By Kathryn Streeter
My friend’s daughter perched stone-still on my barstool, a beautiful 12-year-old going on 17. She is attending a dance soon and wants to be ravishing. Would I do a trial makeover? she begged. With her mom’s consent, I now lightly moisturize her clear skin and proceed with some powders for countering, neutral tones on her lids and mascara. She chooses a pale pink lip color to finish her look. I had hardly done anything yet she is thrilled because normally she is not allowed to wear makeup.
Though I have a 17-year-old daughter, this experience is new for me. My girl doesn’t wear any makeup, except to attend her senior prom (where her girlfriends did makeup with her). Even as a little girl, makeup grossed her out.
“You smell stinky, mom! You look funny too.” She wrinkled her nose at my made-up face. Her posture hasn’t changed; she’s simply been slow to warm to makeup.
Time together with the young lady in front of me confirms she’s wired differently than my daughter. My friend’s daughter is pining to grow-up and feels this magical powdery, gooey stuff called makeup will help her get there. On Friday at the Father-Daughter dance, I know she will tingle with joy, feeling every bit a princess with traces of makeup on her face.
Her favorite line, the European cosmetic company Too Faced desires to change the story about makeup. They admonish, Own Your Pretty. She’s got this down. Makeup Is Power. She feels this energy in her gut. Order their Better Than Sex Mascara and they ship it free.
I’ve never heard of them, I confess, pouring coffee for us—yes, this young lady knows her coffee, too. We chat about makeup as I pull items out of my little bag of tricks. In reply, she presents her makeup bag, laying out unfamiliar bottles, powders, liners, mascaras and eye products and a gorgeous line of brushes, ta-da, across the kitchen bar. These products are in pristine condition, some unused, because they comprise a Hope Chest of sorts. She is amassing her arsenal for when her parents unleash her to freely wear makeup, a date I’m betting is marked on her calendar. The packaging itself oozes pink and girly, a picture of playful, if edgy, femininity. These are young companies targeting millennials, not Gen-Xers, and I feel Age encircling me as this candid girl unleashes every ounce of her youth.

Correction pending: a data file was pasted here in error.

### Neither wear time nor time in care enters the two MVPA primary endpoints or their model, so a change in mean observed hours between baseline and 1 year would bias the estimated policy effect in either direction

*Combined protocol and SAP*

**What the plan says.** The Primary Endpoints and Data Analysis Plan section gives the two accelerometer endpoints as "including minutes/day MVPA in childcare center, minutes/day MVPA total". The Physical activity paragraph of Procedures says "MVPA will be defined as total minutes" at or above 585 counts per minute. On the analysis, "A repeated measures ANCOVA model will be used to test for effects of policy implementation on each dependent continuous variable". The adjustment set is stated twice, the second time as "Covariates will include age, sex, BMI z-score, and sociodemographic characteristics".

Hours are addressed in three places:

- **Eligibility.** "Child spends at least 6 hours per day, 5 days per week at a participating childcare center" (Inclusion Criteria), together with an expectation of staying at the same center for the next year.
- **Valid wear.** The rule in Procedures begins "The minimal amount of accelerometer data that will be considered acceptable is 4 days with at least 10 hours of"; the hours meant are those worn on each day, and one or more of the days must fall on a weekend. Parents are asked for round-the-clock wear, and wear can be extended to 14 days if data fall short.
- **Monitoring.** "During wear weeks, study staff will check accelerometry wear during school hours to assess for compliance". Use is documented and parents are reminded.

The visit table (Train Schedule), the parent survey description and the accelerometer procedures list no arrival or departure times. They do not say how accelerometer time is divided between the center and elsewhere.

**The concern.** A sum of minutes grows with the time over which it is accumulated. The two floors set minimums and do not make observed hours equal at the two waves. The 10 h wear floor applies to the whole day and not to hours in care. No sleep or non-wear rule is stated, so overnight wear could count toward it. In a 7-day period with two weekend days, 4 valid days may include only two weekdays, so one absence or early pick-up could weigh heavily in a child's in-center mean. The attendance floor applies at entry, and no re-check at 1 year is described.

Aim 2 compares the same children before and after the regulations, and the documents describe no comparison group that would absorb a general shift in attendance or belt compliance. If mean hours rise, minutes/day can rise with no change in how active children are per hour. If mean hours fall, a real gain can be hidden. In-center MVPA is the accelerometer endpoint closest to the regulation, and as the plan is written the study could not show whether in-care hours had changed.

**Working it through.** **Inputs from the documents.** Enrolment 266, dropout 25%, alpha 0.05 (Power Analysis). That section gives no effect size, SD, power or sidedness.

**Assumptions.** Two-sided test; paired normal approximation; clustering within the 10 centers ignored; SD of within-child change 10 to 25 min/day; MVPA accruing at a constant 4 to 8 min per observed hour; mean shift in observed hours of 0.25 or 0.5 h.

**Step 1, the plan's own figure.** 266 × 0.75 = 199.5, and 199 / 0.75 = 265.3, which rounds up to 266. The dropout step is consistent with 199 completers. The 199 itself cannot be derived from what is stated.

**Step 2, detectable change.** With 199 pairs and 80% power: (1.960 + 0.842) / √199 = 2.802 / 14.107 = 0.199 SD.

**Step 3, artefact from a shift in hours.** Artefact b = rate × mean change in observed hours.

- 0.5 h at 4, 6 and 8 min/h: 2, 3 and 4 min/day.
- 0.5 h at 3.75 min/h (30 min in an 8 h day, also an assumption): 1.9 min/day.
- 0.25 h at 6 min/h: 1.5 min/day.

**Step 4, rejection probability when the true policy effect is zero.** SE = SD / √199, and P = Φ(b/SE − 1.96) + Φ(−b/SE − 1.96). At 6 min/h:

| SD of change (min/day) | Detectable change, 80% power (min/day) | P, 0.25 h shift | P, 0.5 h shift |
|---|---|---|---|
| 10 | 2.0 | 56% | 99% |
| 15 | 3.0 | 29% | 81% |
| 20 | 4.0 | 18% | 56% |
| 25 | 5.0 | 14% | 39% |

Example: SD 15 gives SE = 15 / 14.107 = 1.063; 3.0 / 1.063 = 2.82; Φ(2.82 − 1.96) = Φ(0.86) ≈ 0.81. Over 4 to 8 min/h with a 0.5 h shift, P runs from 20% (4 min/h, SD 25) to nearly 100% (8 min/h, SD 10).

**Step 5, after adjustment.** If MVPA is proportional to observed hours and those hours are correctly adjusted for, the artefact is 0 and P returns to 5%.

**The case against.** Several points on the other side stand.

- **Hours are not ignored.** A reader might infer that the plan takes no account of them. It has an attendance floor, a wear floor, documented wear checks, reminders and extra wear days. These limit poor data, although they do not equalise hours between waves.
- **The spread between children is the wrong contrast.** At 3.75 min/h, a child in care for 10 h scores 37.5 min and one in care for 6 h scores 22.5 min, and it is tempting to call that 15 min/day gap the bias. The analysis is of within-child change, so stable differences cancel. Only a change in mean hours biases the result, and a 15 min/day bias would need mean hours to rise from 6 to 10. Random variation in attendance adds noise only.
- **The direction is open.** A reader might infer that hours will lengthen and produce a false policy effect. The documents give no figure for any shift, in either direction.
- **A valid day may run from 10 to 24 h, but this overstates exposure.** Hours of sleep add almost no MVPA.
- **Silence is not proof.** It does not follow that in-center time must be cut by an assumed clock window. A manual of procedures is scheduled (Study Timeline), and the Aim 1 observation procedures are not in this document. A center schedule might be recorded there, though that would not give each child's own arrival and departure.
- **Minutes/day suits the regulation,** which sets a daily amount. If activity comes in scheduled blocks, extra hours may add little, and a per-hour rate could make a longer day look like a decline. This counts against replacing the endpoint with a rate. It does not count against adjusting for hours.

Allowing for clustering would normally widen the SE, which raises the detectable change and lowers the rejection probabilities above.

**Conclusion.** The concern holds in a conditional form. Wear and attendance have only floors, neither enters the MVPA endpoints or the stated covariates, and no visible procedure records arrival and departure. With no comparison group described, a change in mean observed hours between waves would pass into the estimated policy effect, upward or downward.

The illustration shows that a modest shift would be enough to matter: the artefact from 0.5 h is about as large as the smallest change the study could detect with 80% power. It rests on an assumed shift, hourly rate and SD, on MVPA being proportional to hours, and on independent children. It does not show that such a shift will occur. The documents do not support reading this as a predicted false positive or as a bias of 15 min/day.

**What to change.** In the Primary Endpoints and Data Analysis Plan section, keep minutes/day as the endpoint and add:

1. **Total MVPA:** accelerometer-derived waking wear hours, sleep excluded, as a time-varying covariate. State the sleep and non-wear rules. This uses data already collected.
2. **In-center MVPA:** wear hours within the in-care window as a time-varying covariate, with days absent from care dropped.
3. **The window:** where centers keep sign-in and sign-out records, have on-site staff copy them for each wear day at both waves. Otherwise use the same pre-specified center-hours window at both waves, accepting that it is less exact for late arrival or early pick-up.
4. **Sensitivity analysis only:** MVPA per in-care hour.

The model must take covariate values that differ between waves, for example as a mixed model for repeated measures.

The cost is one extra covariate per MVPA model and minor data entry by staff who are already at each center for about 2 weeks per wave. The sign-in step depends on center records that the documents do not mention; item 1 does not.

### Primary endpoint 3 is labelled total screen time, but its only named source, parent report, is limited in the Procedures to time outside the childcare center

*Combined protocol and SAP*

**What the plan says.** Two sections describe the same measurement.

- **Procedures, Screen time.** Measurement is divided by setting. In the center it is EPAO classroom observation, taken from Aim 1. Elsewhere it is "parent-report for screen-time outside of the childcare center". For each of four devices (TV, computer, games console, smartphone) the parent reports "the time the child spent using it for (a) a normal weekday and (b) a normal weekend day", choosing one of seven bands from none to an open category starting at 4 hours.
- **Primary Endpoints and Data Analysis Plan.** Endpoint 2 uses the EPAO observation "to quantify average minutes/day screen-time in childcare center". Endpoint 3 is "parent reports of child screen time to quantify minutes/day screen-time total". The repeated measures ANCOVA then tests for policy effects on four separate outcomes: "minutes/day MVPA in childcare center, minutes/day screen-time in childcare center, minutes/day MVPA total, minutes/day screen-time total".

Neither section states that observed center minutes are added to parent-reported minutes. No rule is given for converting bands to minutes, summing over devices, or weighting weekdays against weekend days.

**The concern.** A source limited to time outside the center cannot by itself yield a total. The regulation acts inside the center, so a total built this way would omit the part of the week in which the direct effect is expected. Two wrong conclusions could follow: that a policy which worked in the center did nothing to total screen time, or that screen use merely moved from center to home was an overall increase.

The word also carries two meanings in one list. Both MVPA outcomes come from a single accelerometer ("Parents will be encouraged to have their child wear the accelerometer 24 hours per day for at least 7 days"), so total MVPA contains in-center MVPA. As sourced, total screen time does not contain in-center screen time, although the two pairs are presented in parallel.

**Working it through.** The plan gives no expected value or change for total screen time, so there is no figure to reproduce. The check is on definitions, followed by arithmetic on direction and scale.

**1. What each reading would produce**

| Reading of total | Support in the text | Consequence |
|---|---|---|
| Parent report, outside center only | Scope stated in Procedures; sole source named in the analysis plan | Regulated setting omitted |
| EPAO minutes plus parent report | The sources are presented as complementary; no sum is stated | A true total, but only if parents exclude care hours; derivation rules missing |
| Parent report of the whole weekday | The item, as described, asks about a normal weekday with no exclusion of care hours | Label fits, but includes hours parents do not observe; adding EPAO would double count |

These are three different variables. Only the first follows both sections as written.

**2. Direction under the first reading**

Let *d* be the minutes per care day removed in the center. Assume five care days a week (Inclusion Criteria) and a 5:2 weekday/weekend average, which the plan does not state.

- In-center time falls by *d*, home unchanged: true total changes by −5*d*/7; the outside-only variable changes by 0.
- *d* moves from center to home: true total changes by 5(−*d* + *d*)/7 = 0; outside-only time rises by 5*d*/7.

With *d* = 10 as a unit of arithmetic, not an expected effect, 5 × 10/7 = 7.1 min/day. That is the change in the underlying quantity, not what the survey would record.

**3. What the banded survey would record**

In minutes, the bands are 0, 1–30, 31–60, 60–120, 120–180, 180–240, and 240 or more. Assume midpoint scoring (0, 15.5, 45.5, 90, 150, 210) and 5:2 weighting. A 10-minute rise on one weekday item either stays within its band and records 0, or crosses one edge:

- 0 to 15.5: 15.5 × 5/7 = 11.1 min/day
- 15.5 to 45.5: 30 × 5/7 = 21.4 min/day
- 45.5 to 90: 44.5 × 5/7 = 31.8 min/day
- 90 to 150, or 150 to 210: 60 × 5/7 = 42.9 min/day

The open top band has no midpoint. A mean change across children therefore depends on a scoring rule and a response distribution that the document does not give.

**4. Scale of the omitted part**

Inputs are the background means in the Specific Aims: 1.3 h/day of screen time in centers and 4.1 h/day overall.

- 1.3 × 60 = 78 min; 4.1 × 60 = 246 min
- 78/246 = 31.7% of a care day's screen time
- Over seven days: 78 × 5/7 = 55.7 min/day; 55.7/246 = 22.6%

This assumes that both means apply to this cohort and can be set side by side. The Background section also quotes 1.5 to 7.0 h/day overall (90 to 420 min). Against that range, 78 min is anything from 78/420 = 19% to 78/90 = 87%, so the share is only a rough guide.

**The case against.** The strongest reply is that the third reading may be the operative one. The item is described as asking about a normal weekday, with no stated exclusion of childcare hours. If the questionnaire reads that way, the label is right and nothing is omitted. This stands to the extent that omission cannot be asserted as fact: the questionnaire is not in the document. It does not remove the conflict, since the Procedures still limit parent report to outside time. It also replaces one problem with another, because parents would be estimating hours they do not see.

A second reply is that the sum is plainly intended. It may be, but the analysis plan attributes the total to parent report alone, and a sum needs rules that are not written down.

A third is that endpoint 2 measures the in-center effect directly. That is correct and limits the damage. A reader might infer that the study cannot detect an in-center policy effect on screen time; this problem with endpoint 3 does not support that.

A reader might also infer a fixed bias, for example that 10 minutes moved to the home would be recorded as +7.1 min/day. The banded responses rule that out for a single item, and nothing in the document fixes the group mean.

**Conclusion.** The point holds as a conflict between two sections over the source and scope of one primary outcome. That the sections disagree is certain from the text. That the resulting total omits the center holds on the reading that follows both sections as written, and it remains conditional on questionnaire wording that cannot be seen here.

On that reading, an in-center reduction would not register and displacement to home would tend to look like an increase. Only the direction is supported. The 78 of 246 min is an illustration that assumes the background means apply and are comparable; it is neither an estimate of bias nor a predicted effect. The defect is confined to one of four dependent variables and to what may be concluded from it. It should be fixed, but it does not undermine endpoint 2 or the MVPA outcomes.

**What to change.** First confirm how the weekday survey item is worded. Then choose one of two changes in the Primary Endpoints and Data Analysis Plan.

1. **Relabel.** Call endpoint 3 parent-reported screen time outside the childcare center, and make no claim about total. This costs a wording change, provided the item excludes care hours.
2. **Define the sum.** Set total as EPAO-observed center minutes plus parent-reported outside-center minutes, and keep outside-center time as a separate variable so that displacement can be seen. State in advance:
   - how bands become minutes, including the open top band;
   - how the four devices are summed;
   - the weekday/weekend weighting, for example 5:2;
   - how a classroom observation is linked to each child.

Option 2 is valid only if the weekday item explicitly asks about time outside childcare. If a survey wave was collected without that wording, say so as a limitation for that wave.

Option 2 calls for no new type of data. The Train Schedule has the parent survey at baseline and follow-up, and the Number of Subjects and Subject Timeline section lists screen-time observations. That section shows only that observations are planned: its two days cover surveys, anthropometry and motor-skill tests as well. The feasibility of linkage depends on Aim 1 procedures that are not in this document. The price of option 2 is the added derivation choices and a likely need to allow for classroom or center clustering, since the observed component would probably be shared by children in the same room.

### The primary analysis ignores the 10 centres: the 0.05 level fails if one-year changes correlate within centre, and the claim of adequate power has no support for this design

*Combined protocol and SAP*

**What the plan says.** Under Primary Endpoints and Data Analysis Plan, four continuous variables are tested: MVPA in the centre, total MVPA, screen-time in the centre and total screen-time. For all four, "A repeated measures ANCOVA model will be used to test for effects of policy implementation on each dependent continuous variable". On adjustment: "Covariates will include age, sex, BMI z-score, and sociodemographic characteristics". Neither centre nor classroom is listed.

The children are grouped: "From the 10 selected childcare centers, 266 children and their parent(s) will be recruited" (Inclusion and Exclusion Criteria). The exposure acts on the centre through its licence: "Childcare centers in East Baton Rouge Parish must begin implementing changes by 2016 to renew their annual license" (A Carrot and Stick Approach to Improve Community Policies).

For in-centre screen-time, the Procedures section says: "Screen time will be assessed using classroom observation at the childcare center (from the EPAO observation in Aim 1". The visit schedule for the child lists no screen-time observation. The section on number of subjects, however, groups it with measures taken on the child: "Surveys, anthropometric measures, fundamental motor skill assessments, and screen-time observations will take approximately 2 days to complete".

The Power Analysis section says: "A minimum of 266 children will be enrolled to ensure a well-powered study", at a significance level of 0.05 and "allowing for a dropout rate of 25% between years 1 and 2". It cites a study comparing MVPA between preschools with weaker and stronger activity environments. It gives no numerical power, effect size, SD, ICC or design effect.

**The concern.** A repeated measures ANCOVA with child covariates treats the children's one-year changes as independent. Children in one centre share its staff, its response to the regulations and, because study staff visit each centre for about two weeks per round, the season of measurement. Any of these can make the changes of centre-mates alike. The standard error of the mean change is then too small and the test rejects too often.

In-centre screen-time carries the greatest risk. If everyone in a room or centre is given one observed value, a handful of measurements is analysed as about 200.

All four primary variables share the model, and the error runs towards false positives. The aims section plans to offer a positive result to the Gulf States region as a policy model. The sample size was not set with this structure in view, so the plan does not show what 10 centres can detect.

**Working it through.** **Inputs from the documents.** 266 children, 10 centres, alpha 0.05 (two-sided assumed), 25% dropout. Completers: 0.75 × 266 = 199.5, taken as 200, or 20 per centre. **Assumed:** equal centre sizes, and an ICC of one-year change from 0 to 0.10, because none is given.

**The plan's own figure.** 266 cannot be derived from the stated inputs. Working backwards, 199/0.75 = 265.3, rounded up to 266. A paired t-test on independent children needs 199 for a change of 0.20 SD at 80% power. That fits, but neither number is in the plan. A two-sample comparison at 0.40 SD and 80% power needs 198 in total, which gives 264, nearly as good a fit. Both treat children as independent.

She speaks effusively of her treasures, many of them bought over time with Christmas and birthday money. Her collection shames mine which appears spare, drug-store anemic compared to a time long ago when I, too, was flush with shiny designer products.
Twenty years ago I was a make-up artist, a member of a traveling team sent out to put on city-wide special events for Clinique and later, Guerlain. Visiting every major department store in the sprawling metro area, we hosted groups of women of all ages, putting on shows.
At the time, my husband was immersed in his Ph.D. program and financially, things were month-to-month. My authentic enjoyment of interacting with women helped me succeed at work. I remember brandishing $50 scarlet Guerlain lipstick, looking my client in the eyes after doing a complete lip application and closing the sale. I spoke boldly, a tone matching my swishing platinum bob. There was confidence. There was connection. Numerous times, I believe I was instrumental in strengthening a woman’s self-confidence, walking away with shoulders back, head high.